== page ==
The Proceedings of a conference, Learning In and Out of School: Education Across the Globe, held at the University of Notre Dame's Kellogg Institute for International Studies on May 22-23, 2012, are now available!
This is envisioned as a contribution to broadening the scholarly but also the public conversation about the nature of learning and its relationship to the formal institutions we know as schools. In that sense, posting proceedings is a necessary offering.
We—anthropologists, psychologists, human development and education scholars from as far as Korea and Alaska—met for two full days during a gorgeous spring week just following graduation, with flowers and warmth and the peace of an academic year just completed. We ate wonderful food throughout the day and night, and had many informal conversations along with the formal proceedings. As convener, I aimed to implement my best understanding of how people learn and how they interact by structuring the conference with no papers delivered. This is somewhat like “flipping the classroom”: the independent preliminary work that could be done in advance was done in advance—writing and reading papers and preparing comments on others’ work—and the precious face-to-face time was used for what could only be done that way: discussing, asking, brainstorming, and laughing together.
Just after the 2013 gaokao, Chinese parents in one small city complained, rioted, saying, "We want fairness. There is no fairness if you do not let us cheat."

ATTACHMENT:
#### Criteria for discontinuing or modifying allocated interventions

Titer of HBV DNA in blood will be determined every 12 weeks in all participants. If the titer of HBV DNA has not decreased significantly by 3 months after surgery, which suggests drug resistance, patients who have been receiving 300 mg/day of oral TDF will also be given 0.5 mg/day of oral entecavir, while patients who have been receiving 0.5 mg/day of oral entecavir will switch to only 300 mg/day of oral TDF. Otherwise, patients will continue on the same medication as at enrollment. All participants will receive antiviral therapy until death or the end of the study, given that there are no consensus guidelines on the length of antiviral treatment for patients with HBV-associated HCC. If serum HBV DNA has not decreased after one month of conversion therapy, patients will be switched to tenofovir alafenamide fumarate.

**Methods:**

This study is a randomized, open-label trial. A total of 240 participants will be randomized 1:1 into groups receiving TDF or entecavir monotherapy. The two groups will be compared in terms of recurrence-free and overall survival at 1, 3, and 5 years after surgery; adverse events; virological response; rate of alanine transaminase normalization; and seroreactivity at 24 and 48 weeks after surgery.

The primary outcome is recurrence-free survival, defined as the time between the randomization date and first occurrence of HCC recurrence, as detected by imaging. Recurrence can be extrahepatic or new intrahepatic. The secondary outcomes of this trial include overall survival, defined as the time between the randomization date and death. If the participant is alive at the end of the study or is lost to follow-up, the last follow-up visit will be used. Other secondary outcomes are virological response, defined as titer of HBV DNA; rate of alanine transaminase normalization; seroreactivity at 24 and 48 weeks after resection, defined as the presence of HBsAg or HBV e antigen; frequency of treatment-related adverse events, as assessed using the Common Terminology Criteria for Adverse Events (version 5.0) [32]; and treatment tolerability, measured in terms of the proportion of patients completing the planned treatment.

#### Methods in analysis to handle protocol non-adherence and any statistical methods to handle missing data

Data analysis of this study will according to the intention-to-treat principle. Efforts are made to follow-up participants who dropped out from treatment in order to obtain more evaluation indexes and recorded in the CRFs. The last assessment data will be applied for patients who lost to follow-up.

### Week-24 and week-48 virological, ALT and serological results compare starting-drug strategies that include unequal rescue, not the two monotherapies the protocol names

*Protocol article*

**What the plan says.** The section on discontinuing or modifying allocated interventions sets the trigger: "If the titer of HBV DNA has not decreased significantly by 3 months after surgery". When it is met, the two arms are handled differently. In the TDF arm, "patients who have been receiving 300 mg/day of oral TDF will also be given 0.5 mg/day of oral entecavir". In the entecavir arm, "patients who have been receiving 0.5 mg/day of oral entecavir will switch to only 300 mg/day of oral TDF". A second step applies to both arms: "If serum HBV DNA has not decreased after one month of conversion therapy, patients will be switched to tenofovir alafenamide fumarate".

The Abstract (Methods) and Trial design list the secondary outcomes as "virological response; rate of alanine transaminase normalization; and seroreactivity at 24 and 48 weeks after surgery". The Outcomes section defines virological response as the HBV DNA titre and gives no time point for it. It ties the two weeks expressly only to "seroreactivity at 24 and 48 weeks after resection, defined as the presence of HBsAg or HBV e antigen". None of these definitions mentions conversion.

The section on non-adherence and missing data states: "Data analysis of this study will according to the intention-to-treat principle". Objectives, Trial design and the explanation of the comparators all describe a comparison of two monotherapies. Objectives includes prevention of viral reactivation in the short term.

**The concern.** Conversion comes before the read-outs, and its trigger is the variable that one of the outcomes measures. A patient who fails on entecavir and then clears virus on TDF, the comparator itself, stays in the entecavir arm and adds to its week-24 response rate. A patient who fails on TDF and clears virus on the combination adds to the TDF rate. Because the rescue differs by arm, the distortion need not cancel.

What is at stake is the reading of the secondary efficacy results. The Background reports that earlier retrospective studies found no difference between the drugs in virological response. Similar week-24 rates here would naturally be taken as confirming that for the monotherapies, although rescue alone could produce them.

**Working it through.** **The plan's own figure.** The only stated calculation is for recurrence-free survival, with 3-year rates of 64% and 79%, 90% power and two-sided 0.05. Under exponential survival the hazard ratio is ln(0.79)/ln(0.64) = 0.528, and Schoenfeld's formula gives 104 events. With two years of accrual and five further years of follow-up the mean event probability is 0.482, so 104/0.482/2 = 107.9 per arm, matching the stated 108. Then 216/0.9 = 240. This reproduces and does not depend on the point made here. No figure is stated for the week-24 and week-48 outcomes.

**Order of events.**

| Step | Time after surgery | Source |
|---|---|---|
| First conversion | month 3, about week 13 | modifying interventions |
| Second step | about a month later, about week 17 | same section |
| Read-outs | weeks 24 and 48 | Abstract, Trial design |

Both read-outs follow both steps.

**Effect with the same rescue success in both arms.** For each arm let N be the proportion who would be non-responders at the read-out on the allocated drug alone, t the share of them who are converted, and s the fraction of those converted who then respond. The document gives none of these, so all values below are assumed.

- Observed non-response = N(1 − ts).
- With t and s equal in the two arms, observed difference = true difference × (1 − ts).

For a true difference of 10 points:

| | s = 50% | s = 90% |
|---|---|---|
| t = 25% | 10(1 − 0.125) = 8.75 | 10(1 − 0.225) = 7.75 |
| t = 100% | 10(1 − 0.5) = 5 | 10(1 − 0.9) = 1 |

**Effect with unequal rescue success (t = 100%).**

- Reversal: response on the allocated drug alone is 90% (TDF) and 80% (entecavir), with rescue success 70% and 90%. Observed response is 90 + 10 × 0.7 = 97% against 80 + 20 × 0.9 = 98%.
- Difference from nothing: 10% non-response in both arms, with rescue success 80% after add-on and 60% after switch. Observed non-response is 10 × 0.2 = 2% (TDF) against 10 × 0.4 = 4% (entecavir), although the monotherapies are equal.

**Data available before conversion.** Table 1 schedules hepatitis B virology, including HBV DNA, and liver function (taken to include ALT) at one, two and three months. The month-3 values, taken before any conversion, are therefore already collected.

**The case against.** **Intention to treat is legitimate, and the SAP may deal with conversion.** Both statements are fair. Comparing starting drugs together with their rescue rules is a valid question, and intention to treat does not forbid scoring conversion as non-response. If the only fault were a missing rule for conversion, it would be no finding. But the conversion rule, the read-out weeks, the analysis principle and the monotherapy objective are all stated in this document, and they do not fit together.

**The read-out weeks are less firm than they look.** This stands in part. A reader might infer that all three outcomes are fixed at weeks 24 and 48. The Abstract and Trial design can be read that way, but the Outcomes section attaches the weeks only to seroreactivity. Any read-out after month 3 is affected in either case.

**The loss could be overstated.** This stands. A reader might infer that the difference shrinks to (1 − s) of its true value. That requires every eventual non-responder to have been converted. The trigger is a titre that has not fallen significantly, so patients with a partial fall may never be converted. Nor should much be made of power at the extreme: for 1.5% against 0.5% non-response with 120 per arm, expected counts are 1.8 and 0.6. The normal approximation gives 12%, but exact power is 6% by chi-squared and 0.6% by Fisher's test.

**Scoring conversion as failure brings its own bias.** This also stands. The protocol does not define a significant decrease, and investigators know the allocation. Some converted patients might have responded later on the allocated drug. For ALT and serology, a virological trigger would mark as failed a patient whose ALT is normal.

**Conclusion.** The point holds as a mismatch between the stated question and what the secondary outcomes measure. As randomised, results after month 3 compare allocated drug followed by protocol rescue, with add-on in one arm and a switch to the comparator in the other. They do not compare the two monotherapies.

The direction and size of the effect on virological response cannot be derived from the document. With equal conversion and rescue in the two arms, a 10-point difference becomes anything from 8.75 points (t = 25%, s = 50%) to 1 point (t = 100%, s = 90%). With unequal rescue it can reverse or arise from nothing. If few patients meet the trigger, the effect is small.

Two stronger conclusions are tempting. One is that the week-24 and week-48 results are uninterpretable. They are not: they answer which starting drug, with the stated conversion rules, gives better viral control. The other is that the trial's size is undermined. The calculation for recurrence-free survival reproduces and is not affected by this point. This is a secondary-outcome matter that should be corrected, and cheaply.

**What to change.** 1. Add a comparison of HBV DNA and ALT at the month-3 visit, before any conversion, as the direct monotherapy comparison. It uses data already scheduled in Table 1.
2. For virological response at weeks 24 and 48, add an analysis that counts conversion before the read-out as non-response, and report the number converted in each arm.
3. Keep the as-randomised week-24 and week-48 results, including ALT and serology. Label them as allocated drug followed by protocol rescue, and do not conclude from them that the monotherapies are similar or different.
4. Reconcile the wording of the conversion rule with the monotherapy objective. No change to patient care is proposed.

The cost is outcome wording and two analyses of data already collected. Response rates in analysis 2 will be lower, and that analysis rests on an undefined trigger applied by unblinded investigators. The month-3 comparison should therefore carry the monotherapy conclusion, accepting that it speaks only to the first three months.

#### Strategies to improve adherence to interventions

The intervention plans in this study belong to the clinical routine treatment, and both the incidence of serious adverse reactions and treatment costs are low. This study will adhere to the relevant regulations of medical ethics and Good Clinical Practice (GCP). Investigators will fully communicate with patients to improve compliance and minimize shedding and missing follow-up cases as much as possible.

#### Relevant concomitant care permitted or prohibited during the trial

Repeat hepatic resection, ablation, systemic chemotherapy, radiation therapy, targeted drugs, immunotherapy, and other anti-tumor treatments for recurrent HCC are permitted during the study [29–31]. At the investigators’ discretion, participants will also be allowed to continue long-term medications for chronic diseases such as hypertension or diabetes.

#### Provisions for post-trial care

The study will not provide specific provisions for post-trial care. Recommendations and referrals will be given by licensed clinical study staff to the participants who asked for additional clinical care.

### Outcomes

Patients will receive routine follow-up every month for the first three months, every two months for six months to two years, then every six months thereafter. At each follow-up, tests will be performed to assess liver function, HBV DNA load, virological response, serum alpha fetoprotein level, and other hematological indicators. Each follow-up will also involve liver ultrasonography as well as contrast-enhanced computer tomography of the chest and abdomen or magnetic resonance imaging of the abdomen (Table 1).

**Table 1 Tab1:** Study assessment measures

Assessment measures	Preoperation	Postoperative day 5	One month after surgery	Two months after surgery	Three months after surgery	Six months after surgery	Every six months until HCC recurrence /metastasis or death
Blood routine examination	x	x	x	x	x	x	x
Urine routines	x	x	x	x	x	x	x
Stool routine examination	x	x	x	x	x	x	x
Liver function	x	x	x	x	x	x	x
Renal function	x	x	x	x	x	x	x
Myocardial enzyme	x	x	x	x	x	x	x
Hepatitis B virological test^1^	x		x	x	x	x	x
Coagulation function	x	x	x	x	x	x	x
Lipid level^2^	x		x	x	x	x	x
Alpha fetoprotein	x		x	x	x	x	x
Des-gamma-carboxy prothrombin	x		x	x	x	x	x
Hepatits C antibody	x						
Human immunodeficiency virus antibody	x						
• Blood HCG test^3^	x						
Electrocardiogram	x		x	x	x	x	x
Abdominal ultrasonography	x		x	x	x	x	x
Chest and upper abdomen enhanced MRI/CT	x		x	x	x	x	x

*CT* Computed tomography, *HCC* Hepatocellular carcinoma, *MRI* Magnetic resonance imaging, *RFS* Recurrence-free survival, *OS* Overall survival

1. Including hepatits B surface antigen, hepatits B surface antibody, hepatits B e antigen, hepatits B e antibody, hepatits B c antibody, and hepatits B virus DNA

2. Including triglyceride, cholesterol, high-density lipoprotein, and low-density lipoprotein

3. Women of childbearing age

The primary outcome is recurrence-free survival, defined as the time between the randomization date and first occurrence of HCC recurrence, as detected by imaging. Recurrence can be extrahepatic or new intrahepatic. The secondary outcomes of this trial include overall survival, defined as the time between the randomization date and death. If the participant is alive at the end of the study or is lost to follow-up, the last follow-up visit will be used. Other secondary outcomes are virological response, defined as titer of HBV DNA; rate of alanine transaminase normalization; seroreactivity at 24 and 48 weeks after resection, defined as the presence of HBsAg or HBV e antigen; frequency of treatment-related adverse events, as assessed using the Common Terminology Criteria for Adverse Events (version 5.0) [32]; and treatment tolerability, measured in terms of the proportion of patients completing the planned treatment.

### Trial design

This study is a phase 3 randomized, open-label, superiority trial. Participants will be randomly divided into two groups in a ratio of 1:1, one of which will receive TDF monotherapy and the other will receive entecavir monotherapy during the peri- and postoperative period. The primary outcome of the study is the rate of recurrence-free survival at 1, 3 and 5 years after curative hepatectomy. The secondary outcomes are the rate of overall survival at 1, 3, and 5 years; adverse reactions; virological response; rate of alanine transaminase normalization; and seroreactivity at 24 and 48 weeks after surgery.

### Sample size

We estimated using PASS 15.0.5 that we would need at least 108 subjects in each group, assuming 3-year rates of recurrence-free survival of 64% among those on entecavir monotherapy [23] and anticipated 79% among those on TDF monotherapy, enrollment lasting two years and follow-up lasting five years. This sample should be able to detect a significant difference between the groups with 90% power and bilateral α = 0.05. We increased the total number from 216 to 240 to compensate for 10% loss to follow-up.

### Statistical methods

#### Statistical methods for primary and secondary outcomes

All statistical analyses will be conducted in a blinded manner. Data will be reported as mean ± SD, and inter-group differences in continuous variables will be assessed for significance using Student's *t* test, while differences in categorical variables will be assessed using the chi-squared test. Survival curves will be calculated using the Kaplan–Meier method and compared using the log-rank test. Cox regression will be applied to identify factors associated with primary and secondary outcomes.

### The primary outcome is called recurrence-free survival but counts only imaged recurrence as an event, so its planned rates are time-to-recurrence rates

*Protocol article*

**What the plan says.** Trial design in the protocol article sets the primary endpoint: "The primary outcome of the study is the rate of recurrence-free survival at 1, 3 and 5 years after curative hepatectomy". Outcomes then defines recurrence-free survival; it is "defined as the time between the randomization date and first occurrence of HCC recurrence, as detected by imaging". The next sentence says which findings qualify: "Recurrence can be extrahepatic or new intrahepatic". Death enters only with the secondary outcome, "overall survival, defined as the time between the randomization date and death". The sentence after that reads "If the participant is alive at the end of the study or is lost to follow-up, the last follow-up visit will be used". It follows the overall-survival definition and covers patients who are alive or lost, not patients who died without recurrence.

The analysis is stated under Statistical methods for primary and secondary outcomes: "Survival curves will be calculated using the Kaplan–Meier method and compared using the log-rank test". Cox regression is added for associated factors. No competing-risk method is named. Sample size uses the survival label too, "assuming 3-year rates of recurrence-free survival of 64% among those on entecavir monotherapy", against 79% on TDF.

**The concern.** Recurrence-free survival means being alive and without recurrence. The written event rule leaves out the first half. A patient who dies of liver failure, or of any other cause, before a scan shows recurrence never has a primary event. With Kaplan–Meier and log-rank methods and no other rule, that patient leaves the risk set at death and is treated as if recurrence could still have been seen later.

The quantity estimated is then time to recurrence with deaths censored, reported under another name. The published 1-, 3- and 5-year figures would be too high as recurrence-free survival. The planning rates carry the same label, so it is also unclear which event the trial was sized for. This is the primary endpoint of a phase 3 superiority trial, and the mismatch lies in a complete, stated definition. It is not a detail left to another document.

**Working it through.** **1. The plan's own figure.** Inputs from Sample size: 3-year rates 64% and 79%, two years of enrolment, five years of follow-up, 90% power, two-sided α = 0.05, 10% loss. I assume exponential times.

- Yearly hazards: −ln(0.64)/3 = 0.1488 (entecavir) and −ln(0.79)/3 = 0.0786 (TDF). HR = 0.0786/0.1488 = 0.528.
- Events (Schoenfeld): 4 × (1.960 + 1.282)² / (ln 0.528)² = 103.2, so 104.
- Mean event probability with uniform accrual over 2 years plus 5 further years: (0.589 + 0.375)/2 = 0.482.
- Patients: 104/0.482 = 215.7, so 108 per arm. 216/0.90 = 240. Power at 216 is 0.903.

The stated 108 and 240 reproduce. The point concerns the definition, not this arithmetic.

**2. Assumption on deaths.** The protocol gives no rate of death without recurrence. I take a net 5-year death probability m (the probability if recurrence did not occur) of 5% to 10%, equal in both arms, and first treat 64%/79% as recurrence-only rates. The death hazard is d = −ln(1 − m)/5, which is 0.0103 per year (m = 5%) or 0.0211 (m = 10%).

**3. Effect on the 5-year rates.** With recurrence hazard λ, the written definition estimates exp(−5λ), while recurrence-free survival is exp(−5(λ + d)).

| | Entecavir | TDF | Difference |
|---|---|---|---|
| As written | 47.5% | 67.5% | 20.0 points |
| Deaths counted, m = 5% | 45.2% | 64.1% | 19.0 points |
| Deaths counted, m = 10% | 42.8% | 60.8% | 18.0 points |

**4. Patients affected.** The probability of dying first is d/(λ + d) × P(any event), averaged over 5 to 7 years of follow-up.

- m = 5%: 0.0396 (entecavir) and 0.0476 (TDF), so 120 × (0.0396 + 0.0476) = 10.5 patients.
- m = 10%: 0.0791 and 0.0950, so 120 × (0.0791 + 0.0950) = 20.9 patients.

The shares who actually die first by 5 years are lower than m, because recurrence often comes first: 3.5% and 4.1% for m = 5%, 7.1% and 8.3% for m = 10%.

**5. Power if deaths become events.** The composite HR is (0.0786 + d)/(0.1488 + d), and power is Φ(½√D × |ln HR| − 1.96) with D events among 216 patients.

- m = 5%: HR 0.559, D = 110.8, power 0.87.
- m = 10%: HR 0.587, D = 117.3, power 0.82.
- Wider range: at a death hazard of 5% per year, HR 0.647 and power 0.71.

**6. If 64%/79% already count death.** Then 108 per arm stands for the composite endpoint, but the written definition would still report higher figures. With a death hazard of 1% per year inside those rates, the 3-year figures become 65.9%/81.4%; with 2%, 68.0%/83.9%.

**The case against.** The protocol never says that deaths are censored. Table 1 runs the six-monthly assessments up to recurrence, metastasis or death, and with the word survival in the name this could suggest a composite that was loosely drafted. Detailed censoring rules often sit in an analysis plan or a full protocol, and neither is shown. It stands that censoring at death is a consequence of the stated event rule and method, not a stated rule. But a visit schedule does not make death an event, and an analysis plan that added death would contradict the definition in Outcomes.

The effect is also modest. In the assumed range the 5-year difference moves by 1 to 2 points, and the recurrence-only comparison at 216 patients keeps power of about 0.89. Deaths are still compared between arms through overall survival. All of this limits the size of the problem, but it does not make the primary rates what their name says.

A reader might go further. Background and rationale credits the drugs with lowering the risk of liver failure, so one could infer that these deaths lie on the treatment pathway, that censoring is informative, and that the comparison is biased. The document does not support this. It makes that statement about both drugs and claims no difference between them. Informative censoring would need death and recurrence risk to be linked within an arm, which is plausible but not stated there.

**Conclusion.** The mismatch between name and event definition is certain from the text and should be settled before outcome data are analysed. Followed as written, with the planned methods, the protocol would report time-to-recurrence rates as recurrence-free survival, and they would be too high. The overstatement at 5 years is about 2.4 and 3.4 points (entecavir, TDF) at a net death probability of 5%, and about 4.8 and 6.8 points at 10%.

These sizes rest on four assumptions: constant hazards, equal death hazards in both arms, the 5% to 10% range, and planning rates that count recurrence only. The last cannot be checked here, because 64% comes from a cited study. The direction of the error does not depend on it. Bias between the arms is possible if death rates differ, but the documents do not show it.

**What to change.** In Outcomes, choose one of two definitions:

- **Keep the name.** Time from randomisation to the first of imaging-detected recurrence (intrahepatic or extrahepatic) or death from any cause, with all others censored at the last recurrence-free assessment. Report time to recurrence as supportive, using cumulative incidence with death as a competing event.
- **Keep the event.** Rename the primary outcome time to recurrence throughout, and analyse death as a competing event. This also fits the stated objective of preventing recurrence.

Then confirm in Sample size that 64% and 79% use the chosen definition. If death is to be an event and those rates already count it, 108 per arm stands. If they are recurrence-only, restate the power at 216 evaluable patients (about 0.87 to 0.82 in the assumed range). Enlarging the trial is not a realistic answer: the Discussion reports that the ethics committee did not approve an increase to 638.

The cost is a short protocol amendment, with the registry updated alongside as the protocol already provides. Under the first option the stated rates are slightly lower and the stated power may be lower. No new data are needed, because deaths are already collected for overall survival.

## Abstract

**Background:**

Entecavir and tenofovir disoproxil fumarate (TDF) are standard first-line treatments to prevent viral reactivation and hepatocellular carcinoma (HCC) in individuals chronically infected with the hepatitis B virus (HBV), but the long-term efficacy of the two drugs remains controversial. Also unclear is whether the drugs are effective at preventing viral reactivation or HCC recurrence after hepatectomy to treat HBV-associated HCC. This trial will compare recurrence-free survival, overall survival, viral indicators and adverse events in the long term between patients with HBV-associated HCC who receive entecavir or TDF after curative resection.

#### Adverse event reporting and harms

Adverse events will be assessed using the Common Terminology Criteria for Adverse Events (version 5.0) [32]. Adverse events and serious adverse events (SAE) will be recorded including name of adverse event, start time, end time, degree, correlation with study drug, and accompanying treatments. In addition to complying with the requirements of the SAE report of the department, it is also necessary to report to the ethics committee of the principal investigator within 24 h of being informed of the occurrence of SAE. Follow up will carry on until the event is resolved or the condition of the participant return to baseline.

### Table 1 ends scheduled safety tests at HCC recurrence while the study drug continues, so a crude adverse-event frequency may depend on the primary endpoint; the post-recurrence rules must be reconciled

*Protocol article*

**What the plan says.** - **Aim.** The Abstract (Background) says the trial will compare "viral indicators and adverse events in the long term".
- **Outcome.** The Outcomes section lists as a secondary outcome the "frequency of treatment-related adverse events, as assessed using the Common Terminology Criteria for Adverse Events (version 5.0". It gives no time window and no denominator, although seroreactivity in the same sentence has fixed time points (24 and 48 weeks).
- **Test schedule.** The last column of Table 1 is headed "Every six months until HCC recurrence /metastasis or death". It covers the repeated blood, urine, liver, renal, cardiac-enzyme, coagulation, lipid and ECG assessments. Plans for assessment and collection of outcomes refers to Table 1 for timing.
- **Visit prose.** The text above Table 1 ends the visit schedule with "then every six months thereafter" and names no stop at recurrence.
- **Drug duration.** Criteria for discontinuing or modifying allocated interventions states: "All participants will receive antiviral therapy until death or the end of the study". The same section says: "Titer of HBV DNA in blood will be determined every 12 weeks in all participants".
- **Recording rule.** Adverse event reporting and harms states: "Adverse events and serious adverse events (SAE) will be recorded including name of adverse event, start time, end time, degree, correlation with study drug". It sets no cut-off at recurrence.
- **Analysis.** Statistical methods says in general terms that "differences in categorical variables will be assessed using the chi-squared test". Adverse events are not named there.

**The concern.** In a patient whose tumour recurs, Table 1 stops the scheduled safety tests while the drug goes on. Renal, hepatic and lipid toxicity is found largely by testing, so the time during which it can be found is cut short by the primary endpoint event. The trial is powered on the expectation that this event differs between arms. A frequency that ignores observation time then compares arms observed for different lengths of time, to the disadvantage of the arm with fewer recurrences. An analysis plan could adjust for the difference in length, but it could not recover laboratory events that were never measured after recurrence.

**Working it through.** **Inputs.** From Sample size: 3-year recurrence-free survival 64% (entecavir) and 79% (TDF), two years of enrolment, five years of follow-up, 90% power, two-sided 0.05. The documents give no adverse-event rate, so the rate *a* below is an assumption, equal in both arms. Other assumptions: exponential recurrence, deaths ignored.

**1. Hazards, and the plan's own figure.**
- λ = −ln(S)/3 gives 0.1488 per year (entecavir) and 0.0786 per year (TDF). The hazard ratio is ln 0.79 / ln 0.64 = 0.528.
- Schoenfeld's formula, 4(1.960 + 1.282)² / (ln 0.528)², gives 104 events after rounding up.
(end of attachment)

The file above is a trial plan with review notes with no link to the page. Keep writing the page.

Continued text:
I found out by accident. One of my students had a job staffing a reception desk. They talk about my class--but don't even bother to let me know. When the students are buzzing with interest in the subject, when they don’t even tell the teacher about their out-of-class conversations—this is worth every moment.
Read it on Huffington Post, or here
There is a drama unfolding even as I write: thirty-five suspects have been indicted in a criminal conspiracy, and only a few of them have surrendered to authorities. They face decades in prison and millions of dollars in fines. The deadline for all to give themselves up is today.
Is this about drugs? Kidnapping? Treason? Securities fraud?
Nothing so alien as that; it is an everyday criminal context: It’s about administrators and teachers changing answers on standardized tests in order to boost their schools’ and districts’ scores
Learners Are People, Not Isolated Test-Taking Brains: